Hang in there. It’s so natural to fear that your child is lost. Physically, or Spiritually. But God knows what’s going on with him. He knows the path your son will choose ALREADY. Know that there is a plan. You can can continue your prayers. And you can continue to answer his questions. And always be honest… I don’t know that answer to that question. We will both have to do some research to figure that out…

Hugs and Prayers!


#10

I am sure it is heart breaking for a parent to see his son leave the faith. It makes me think of teh Prodigal Son's story.

The father allowed the son to leave and learn from himself. And when the son came back, he welcomed him with open arms. Obviously it is easy for the Father in that story, he got the ending he wanted. But when you are at the beginning of the story with no guarantees your son will come back - Yikes what a hard situation.

Not to mention, your son will always be your baby boy and you will always feel the need to bring him back.

I would NOT tell him to read the bible. The more you push, the more he will feel the need to assert his adult status and walk away (even if deep down he wants to come back). When he does show interest, answer his questions matter of factly. If you say things like 'It makes me happy to see you take an interest', the defensive will go baci on. He will resent feeling the obligation to make certain choices to keep you happy. He wants to know you love him regardless of what faith he holds. Again, even if secretly his is dying to lead a Catholic lifestyle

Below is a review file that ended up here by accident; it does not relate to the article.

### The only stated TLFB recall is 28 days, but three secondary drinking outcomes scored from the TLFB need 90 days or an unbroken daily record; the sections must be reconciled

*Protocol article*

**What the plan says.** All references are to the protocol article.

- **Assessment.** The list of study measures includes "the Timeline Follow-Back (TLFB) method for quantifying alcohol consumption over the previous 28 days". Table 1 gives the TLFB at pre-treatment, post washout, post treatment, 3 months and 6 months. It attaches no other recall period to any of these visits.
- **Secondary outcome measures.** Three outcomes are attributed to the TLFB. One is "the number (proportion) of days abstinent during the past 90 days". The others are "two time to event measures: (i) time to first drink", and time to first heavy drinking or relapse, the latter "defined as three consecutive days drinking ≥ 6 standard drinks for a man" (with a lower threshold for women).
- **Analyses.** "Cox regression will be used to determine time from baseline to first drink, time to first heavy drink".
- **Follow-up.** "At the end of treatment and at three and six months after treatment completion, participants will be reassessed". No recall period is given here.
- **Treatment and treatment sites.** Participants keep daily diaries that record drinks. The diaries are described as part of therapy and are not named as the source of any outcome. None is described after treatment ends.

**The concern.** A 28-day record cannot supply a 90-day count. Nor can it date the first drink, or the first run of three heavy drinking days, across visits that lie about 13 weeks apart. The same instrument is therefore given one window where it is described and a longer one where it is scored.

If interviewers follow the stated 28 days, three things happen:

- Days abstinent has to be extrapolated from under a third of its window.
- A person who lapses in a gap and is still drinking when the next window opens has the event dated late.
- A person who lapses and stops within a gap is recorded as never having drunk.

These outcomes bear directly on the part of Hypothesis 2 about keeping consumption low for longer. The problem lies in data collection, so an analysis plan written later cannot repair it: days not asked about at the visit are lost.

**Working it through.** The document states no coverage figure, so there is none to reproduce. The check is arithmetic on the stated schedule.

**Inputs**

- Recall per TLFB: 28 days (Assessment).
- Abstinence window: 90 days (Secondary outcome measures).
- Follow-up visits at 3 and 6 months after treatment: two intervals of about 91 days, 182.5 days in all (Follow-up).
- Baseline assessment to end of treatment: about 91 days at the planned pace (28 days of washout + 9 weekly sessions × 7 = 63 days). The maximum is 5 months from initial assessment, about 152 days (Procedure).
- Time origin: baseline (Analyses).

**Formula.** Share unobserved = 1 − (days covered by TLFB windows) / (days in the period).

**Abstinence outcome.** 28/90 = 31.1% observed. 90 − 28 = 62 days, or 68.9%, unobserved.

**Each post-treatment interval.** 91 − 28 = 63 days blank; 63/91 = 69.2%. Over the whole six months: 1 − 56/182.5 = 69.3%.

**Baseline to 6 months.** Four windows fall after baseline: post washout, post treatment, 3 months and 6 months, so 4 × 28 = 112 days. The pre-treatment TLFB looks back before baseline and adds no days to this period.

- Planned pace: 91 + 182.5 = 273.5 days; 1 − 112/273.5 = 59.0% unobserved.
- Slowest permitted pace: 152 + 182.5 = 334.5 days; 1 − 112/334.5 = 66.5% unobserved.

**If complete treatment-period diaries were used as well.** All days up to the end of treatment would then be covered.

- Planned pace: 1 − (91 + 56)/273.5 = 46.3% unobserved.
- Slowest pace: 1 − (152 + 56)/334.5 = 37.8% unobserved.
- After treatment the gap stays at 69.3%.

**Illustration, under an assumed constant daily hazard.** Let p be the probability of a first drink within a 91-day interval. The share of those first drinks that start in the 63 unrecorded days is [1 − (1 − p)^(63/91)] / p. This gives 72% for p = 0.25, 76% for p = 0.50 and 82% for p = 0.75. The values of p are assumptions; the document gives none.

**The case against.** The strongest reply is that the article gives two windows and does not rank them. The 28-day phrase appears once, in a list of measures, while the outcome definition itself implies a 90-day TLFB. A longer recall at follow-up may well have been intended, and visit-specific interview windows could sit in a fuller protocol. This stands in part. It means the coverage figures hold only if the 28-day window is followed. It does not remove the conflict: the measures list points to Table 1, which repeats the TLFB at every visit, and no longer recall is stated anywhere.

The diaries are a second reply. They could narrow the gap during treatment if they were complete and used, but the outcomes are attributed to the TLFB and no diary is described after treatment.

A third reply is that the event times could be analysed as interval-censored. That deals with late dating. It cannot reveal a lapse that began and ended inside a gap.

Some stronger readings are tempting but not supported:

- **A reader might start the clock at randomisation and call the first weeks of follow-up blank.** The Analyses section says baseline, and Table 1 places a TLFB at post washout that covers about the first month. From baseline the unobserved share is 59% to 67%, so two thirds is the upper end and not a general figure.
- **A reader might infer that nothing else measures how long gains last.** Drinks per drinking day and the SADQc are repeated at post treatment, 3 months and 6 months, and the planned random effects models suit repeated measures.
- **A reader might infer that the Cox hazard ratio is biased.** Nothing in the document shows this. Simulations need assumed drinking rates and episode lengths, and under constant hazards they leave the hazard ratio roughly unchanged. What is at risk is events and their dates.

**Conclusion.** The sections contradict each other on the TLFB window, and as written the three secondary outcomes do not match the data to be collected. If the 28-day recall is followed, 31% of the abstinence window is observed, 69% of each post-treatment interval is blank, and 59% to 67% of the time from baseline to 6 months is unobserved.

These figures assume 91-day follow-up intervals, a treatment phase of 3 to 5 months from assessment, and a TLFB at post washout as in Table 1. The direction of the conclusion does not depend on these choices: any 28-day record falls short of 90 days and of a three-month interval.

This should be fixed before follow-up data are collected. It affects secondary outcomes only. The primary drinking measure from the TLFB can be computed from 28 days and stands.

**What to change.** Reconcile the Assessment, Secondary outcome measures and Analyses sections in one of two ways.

God Bless

CM


#11

[quote="m_crane, post:1, topic:230327"]
I am trying very hard to help my 26 tear old son come back to the Catholic faith.
He wants to debate his many issues with the Catholic Church and it's becoming exausting trying to answer all of his objections.

I have asked him to read the Catechism and the Bible but he can't even chose a Bible because he says he thinks that they are corrupt in their interpretations.

I think he may suffer from some mental problem like OCD because he is all over the place with his thoughts. Even if I am wrong and he's just an eccentric genious. He still needs God in his life and I am trying so hard to help him sort things out before he falls into real trouble.

The trouble I think he is falling into is eastern practices like restricted diets, fasting and martial arts. He seems to be embracing eastern medicine and an eastern theology.